Republicans can't afford to lose political base
WASHINGTON ‹ Larry Hunter provided a disturbing sign of further erosion in the conservative Republican when the tax-cut crusader attacked President Bush's below-par economic recovery.
Breaking with his supply-side allies, the veteran free-market economic strategist charged in a paper circulating among conservatives that Bush's "economic recovery ain't all it's cracked up to be" and that it is in danger of slipping into a slower growth path.
Hunter said the party's conservative leaders no longer can "ignore the spending cancer growing at the core of the Bush domestic-policy legacy, which will lead to tax increases unless it is staunched soon.
"Conservatives simply no longer can afford to give our support to a political party whose only campaign slogan is 'Vote Republican; we aren't as bad as the Democrats," he said in a letter to his longtime allies who were shocked at the intensity of his attack on Bush.
Some of the GOP's most respected supply-siders rejected Hunter's gloomy economic forecast. They believe Bush deserves great credit for keeping the economy on a strong growth path with lower tax rates that remain the centerpiece of his domestic agenda.
"This is not a subpar economy, it's a fantastic economy," said Art Laffer, the California economic guru most consider the intellectual leader of Ronald Reagan's supply-side tax-cut revolution that Bush has embraced and championed.
In a recent paper on the state of the nation's economy, Laffer credited Bush with cutting the top income-tax rate of 39.6 percent under President Clinton to 35 percent and slashing capital gains and stock dividends tax rates that he said were "the lowest in my lifetime."
Cesar Conda, one of the GOP's leading economic policy advisers, expressed sorrow that Hunter had joined a small but growing band of Bush's critics on the right. "Larry seems to have forgotten that it was the president who has been pushing through the Congress major supply-side tax reduction, cutting marginal rates, and he seems to be belittling that accomplishment," Conda told me.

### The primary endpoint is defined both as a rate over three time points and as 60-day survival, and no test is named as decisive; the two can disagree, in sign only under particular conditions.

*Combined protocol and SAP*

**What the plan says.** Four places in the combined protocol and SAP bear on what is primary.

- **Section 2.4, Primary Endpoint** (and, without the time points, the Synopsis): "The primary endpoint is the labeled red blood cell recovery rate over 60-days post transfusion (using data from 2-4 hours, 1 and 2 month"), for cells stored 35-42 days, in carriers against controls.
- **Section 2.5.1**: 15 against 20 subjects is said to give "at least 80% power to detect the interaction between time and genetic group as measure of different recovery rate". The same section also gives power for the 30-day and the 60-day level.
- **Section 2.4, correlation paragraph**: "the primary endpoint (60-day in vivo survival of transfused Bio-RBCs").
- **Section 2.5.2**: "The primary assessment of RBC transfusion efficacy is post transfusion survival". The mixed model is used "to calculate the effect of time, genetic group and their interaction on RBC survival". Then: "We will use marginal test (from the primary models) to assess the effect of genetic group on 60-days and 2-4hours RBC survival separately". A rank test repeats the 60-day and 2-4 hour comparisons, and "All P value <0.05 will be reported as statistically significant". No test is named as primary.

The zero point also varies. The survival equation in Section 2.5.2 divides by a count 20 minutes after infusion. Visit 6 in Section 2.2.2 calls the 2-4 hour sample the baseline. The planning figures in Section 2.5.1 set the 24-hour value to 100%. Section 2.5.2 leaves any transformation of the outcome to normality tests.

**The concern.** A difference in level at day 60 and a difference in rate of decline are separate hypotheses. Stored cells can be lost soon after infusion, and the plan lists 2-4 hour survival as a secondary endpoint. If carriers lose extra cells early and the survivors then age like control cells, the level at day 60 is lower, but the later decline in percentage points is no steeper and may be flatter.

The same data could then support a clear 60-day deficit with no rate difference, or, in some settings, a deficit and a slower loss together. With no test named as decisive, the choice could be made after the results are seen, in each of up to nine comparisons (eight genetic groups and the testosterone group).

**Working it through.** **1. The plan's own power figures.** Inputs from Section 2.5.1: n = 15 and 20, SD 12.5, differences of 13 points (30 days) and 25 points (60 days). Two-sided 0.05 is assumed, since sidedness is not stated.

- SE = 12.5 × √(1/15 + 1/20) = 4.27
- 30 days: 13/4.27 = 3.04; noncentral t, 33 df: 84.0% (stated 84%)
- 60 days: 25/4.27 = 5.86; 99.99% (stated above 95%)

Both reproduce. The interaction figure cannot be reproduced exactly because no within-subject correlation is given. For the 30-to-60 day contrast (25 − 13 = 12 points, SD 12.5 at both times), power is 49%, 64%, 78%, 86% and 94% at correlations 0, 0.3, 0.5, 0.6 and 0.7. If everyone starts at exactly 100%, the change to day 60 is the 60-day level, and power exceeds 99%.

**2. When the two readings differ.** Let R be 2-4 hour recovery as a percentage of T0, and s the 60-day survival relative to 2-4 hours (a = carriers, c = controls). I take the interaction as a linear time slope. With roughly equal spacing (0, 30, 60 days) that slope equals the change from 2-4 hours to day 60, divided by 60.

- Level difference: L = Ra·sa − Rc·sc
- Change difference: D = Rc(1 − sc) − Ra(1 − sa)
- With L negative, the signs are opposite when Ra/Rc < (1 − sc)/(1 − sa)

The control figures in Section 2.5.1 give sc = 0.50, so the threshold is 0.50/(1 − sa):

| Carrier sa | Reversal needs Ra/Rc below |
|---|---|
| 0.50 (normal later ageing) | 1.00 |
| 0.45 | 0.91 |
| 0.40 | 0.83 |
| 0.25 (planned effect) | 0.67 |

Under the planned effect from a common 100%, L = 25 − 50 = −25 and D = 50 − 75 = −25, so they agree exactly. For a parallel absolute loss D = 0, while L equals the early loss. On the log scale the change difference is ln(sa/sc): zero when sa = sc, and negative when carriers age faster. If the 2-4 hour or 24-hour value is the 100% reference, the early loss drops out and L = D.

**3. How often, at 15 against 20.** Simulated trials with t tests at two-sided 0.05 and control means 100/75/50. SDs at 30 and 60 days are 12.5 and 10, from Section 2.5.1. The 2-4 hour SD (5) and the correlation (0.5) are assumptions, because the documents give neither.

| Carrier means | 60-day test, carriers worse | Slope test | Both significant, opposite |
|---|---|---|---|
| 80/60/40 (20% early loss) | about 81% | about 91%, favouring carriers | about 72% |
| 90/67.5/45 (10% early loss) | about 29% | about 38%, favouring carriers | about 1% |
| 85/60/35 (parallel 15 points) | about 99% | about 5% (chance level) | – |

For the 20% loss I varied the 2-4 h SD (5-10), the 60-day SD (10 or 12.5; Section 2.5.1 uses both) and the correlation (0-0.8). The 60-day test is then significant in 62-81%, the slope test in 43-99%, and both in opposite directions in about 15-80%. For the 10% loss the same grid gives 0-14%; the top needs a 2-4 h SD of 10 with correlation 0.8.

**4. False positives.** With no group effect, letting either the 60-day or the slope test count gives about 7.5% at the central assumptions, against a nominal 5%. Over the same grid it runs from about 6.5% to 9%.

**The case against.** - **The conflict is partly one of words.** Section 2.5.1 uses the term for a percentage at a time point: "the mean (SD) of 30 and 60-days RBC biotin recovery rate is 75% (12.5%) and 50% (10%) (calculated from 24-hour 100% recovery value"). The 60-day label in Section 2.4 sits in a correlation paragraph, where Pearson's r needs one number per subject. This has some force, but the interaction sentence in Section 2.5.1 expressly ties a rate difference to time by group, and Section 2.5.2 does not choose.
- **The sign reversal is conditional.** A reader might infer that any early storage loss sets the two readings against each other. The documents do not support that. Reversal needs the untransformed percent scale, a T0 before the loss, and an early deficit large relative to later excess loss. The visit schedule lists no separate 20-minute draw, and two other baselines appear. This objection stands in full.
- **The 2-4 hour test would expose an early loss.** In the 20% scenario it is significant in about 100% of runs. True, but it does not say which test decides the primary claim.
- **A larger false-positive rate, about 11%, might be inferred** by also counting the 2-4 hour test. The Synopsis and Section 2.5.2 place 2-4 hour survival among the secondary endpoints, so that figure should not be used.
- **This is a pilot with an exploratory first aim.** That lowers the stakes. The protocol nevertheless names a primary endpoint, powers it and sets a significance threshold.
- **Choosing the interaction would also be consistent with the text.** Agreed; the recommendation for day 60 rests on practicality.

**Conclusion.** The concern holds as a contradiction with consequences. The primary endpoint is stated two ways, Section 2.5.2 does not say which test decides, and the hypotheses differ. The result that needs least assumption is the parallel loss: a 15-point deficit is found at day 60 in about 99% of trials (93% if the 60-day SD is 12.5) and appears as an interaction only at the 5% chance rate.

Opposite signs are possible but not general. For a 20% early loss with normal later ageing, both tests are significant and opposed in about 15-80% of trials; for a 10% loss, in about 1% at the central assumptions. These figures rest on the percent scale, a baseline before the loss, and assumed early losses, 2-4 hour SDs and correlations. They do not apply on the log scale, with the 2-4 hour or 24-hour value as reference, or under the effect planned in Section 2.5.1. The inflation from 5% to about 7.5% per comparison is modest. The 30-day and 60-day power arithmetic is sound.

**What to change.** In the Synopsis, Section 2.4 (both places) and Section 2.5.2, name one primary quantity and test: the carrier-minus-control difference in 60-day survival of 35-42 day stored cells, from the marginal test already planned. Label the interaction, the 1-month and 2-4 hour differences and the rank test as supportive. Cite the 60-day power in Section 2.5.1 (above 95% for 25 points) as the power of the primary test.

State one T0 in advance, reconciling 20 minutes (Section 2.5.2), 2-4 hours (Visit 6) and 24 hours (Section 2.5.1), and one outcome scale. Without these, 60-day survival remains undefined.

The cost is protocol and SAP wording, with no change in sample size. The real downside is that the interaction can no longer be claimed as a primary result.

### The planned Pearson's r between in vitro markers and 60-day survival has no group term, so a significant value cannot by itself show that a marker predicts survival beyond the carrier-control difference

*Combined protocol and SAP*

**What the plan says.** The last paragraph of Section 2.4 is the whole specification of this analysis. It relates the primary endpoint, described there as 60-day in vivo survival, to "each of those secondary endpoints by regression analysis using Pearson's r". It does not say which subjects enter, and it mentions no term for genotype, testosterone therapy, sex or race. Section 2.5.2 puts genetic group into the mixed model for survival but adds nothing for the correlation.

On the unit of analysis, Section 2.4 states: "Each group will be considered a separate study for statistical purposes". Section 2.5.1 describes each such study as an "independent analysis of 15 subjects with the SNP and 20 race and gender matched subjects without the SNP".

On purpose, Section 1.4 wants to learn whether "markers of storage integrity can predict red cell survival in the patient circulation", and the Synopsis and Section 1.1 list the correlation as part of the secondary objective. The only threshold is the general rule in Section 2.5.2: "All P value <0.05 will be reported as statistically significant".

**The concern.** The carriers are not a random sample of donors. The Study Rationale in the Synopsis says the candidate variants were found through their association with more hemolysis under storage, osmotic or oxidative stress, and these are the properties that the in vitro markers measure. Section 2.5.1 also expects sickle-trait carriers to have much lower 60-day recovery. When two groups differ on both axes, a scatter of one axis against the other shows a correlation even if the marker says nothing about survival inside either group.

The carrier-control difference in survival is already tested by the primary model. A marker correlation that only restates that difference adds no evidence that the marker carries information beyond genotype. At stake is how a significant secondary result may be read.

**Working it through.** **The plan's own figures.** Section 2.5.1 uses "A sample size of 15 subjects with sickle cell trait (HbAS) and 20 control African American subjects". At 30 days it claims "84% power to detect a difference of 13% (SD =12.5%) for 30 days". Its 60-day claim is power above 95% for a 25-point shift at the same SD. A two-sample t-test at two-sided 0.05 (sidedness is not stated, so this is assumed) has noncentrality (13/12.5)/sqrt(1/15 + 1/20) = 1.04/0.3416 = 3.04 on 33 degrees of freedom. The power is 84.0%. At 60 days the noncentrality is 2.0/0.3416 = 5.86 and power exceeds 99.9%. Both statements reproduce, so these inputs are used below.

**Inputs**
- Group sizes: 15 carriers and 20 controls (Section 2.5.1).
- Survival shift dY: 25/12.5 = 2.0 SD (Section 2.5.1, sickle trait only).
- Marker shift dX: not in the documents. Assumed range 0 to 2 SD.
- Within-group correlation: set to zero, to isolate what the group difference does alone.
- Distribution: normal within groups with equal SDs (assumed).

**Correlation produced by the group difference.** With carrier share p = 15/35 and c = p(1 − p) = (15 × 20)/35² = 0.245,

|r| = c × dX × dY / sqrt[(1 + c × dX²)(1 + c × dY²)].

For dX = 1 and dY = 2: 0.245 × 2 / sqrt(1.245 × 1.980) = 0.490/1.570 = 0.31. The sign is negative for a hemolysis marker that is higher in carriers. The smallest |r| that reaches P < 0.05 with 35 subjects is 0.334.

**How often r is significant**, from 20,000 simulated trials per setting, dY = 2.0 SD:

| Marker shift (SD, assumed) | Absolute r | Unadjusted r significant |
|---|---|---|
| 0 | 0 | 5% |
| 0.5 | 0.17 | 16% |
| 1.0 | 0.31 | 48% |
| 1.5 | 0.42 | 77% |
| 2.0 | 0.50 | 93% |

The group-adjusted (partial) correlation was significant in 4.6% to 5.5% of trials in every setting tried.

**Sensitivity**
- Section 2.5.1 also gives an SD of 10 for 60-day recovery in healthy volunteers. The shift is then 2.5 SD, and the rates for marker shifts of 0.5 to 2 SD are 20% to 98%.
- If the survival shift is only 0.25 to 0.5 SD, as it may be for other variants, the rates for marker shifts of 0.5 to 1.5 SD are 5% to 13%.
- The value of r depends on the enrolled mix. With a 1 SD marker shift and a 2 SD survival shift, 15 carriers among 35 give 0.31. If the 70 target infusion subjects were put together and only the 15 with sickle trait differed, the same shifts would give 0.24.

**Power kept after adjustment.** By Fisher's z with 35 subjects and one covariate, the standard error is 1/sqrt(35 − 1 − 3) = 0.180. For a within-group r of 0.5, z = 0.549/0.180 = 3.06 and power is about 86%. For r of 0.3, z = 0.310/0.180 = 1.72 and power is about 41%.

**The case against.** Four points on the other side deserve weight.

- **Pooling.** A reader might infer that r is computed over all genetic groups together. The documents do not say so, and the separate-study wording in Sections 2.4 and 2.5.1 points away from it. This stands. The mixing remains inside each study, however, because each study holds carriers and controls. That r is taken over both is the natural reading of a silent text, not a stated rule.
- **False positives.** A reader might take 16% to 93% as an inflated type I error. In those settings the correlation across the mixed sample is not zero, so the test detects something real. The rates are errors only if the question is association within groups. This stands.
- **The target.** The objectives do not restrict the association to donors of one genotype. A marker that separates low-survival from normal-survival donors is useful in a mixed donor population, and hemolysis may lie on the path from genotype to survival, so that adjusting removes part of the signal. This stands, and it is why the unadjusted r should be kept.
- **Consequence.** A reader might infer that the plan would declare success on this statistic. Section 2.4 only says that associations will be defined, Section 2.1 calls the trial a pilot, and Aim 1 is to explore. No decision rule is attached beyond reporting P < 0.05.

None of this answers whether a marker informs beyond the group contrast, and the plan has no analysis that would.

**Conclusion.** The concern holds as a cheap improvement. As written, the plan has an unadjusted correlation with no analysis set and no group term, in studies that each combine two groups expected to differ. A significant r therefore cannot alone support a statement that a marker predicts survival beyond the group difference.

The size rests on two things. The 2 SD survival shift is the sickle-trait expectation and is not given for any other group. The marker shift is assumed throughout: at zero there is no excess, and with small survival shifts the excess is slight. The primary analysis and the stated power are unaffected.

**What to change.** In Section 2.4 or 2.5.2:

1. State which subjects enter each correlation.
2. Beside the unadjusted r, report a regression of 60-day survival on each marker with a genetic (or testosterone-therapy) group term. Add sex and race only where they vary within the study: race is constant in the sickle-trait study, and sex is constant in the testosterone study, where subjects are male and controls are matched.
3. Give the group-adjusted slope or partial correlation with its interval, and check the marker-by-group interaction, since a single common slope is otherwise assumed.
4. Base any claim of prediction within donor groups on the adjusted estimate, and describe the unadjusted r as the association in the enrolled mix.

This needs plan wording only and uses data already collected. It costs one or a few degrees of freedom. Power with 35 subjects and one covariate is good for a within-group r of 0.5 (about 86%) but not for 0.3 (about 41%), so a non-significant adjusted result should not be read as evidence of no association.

They and other Bush supporters pointed to a robust economic growth rate of 5.3 percent in the first quarter that hardly resembles a below-par economy.
Nevertheless, Hunter's criticisms are especially stinging because he was a supporter of the Bush tax-rate cuts as far as they went, though he sought deeper reductions to fuel stronger economic growth.
But in his paper "Lost Output; Lost Opportunities: Has the Economy Fallen onto a Lower Growth Path?" Hunter writes "by historic standards the current recovery really hasn't been up to snuff, and I don't see much prospect for recouping lost ground without major reforms" in spending and tax-rate reductions.
Too much of the Bush tax cuts "consisted of tax credits and rebates that increased the deficit but did not reduce the marginal tax rate on work, saving and investment. Thus, they did little to boost economic growth," he said.
"Consequently, the early stages of the economic recovery were subpar when measured against previous recoveries," he wrote. "As a result, the economy has not yet returned to the growth path it was on before the recession and, in order to do so this late in the day, it will have to grow even faster in the coming years."
He noted, ominously, that both Bush and the latest consensus forecasts by corporate economists "do not foresee an acceleration in growth occurring."
The administration has forecast growth next year in the 3.6 percent range, while other forecasters saw growth falling to less than 3 percent.
But Hunter went beyond his economic critique to sound a clarion call for conservatives to withhold their support for Republicans to force sweeping reforms.
"I believe it's time we rejected the GOP establishment's extortion and fear tactics and laid down a marker of our own to establish the price of our support in the upcoming election. This country isn't their private plantation," he said.
At an earlier time, perhaps, Larry Hunter's sharply worded criticism of the Bush economy and the GOP would have fallen on deaf ears. But with the stock market in a dangerous tailspin and the polls giving the president failing scores on the economy, his attacks could find a receptive audience among cranky conservatives unhappy with the direction of this presidency and their party's performance in Congress.
One thing is for sure: With less than five months to go before Election Day, the Republicans cannot afford to lose any more of their political base.